Home Voorhees News Kresson surprises Miss Gini

Kresson surprises Miss Gini

Students and faculty celebrated a teachers retirement after 34 years in the district

Students, faculty and staff sit and stand in the crowded cafeteria at Kresson Elementary School. Kids, while talkative and jittery, are patiently waiting their turn to go on stage and sing one of many carefully chosen songs. Meanwhile, faculty and staff wear bright yellow shirts with the face of a beloved Kresson teacher who, after 34 years, is ready to retire.

It’s not too long before Gini Miller, known by generations of students as “Miss Gini,” nears the open doors of the cafeteria and starts to laugh with tears in her eyes as she realizes what the school has prepared to do for her.

On Monday, June 17, the entire Kresson Elementary School community came together to send Miss Gini into retirement by thanking her for all that she’s done over the past three decades.

“I don’t think its possible to express in words how important she is to our school,” said Jen Palmer, a basic skills teacher at Kresson and one of the organizers of the assembly to thank the retiring teacher. “She’s a breath of fresh air and the first sunny face that all the kids and staff start their day with.”

Palmer said Miller has been one of the most caring and loving individuals she’s met, making her a great teacher but also a great human being in general.

“She’s truly special to our staff and our students and really a pillar to Kresson School,” said Palmer.

Palmer said she and other fellow teachers had joked with Miller over the years about when she might retire. A playful “Are you done yet?” at the end of each school year would joke about the inevitable. But this past December, after another knee surgery, Miller returned to school and knew this would be her last school year.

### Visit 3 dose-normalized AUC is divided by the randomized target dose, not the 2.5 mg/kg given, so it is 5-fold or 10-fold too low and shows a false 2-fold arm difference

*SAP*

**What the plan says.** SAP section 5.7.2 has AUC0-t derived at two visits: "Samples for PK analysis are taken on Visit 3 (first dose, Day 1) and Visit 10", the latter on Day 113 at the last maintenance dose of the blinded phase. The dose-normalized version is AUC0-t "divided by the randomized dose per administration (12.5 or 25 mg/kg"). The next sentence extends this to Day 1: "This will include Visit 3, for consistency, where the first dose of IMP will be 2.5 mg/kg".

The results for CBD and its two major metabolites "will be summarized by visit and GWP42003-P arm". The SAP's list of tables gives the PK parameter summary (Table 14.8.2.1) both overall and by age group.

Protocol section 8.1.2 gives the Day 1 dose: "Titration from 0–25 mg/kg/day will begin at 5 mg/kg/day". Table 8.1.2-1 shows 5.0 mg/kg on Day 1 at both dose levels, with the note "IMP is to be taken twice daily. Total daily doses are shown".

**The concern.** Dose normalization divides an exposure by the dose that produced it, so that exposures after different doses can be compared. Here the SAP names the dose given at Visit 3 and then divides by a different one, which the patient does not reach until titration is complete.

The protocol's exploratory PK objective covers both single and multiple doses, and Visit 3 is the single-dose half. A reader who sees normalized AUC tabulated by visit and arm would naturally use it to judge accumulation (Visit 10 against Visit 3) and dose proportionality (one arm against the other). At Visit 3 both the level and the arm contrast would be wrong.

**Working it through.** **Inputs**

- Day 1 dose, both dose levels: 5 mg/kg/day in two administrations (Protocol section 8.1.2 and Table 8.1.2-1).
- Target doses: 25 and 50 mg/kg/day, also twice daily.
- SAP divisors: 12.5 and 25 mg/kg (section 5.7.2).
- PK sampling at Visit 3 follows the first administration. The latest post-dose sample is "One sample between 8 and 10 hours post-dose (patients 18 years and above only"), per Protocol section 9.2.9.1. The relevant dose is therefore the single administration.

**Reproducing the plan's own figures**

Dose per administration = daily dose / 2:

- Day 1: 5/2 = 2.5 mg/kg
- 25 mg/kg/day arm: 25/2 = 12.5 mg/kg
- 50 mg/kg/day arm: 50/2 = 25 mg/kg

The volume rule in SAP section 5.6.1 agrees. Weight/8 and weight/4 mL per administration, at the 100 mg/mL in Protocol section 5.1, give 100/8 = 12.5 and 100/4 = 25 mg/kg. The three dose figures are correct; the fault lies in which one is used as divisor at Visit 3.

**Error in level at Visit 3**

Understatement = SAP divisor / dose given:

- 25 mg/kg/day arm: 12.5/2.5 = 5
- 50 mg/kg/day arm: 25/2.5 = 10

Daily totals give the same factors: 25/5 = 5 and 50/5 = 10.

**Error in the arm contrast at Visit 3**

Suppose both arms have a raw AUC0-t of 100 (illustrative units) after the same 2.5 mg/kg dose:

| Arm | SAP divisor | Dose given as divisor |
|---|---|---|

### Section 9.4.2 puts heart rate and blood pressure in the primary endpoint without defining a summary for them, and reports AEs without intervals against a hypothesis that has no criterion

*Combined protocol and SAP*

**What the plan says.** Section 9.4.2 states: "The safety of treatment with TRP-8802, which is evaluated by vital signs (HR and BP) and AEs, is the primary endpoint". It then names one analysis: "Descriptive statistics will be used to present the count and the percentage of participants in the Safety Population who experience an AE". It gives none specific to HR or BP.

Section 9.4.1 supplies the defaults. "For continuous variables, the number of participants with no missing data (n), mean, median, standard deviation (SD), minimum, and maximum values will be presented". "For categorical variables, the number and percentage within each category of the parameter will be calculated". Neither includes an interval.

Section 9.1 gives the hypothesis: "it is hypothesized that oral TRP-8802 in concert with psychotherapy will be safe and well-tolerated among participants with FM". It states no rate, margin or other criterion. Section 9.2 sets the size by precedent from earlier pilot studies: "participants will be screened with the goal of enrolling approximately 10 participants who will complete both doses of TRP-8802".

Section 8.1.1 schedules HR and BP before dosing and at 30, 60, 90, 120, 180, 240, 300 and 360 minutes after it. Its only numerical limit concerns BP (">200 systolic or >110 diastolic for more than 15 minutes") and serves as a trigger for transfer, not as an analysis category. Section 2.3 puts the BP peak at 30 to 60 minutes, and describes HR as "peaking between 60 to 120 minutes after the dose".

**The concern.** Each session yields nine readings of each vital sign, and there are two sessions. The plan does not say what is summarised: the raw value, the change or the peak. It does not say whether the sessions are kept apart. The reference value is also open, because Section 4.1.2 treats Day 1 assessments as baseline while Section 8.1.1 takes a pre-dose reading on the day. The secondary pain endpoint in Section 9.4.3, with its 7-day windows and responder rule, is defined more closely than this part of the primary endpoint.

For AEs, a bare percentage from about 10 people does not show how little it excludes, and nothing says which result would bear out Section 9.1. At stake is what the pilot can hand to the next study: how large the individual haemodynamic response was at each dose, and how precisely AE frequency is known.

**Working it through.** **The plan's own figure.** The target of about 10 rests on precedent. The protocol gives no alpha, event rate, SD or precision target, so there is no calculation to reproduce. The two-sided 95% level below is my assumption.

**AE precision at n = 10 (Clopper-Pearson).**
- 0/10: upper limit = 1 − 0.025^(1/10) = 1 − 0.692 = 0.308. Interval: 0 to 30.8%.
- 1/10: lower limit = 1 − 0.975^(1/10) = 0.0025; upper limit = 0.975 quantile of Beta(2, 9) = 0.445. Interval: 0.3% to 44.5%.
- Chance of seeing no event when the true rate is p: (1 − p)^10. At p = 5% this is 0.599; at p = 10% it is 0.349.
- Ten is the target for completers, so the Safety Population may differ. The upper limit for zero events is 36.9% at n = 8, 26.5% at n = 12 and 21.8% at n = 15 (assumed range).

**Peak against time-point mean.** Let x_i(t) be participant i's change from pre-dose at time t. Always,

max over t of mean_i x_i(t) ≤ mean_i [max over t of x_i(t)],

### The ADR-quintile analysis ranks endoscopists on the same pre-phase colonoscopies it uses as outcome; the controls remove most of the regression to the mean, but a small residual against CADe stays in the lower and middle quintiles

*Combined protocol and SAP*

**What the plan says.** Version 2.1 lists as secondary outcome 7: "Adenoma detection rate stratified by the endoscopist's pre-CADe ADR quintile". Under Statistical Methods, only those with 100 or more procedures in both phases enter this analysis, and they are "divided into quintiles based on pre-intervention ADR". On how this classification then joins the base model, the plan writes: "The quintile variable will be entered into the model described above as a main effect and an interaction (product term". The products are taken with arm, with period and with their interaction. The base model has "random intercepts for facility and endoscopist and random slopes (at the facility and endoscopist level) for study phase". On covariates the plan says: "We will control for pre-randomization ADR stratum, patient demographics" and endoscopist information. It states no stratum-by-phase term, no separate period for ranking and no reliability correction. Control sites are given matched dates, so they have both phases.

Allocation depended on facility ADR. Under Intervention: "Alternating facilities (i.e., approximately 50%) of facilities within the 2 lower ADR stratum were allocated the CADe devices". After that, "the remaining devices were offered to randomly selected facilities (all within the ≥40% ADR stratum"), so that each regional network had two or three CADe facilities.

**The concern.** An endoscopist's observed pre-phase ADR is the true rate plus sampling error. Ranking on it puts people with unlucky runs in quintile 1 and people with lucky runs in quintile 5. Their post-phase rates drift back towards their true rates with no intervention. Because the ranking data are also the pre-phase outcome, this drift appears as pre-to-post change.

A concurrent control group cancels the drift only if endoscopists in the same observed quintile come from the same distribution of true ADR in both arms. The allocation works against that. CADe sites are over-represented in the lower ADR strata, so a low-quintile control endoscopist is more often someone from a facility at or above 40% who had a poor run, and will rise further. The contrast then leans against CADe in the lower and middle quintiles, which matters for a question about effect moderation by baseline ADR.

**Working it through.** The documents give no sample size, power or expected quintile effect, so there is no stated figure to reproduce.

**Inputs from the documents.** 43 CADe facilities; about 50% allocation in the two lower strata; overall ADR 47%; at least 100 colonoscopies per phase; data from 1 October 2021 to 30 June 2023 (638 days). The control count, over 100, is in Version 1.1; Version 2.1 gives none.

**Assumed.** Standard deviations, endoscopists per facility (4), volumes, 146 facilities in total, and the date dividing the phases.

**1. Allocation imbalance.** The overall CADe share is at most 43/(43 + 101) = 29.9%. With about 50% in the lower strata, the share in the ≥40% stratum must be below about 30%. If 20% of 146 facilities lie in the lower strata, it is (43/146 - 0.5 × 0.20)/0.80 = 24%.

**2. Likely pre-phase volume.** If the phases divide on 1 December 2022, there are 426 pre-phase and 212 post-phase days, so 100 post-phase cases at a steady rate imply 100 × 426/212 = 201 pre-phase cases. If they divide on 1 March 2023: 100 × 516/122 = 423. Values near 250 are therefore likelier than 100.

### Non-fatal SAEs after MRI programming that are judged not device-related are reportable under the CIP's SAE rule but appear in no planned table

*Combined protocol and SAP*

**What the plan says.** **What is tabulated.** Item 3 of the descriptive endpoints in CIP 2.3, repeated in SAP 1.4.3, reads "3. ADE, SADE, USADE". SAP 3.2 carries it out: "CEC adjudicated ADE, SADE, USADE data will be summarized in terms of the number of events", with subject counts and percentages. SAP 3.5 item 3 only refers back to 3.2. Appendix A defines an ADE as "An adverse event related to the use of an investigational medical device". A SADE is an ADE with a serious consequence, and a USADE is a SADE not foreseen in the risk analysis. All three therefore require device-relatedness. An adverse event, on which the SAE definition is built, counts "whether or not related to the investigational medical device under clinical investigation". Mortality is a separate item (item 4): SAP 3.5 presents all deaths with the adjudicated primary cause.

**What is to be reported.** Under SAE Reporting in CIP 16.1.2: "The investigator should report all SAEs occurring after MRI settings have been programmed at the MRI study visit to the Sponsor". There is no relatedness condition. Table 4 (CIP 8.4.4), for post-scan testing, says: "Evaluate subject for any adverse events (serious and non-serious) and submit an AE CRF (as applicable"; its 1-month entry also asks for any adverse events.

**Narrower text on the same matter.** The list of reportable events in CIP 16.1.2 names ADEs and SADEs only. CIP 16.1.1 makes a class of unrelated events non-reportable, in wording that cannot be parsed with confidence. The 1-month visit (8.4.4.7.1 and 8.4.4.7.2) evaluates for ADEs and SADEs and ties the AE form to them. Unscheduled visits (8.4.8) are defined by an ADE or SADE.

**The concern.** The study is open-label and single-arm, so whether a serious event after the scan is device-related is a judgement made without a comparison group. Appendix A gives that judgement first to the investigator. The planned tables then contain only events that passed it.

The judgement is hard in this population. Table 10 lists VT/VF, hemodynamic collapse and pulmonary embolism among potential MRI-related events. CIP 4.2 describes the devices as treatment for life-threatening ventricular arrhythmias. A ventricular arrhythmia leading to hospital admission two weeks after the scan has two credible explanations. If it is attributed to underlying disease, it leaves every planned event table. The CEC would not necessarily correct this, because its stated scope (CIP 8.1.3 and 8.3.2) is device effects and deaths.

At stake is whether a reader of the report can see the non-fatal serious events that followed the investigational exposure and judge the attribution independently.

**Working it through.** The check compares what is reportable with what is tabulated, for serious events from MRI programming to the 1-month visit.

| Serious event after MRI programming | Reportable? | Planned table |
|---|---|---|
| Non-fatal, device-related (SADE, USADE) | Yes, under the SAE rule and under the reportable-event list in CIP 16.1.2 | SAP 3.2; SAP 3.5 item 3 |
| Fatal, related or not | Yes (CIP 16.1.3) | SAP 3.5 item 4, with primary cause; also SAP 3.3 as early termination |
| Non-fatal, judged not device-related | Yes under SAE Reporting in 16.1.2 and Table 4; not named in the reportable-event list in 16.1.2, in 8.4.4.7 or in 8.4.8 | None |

Immediately, Palmer and others in the district sprung to action to put together a proper sendoff for the beloved “Miss Gini.”

Miller, site supervisor for the after-school program, is a huge fan of professional and college sports and is also very patriotic. During the assembly, the first- through fifth-grade classes sang a combination of songs for Miller, from “Here Comes the Sun,” to the “Eagles Fight Song” and more.

Michael Redfearn originally started at Kresson as a teacher, having learned a lot from Miller. Miller’s relationship and caring nature for all students is something that particularly stands out to Redfearn.

Thinking back, Redfearn says Miller’s caring personality is best shown through her response and resiliency to continue to watch over others during the aftermath of a national tragedy.

“I’ve known her for 30 years and she’s amazing, the kids love her,” said Redfearn. “One of the things about her I always remember is 9/11; we thought there were kids that might not get picked up. So I came to try to give extra help after school, but she had it under control and told me to leave. As a parent, you’re going to turn your child over to these people, you can absolutely trust her. The whole community appreciates what she’s done.”

After weeks of practice, the school was able to surprise Miller with the assembly, along with multiple gifts from students and staff, without Miller hearing a hint of a surprise from anyone. With retirement close, Miller says the assembly was a perfect way to end her time at Kresson officially, although she plans to visit in the future.

“I feel so overwhelmed,” said Miller. “It’s unbelievable, and what’s so surprising is that I didn’t hear one word about this.”

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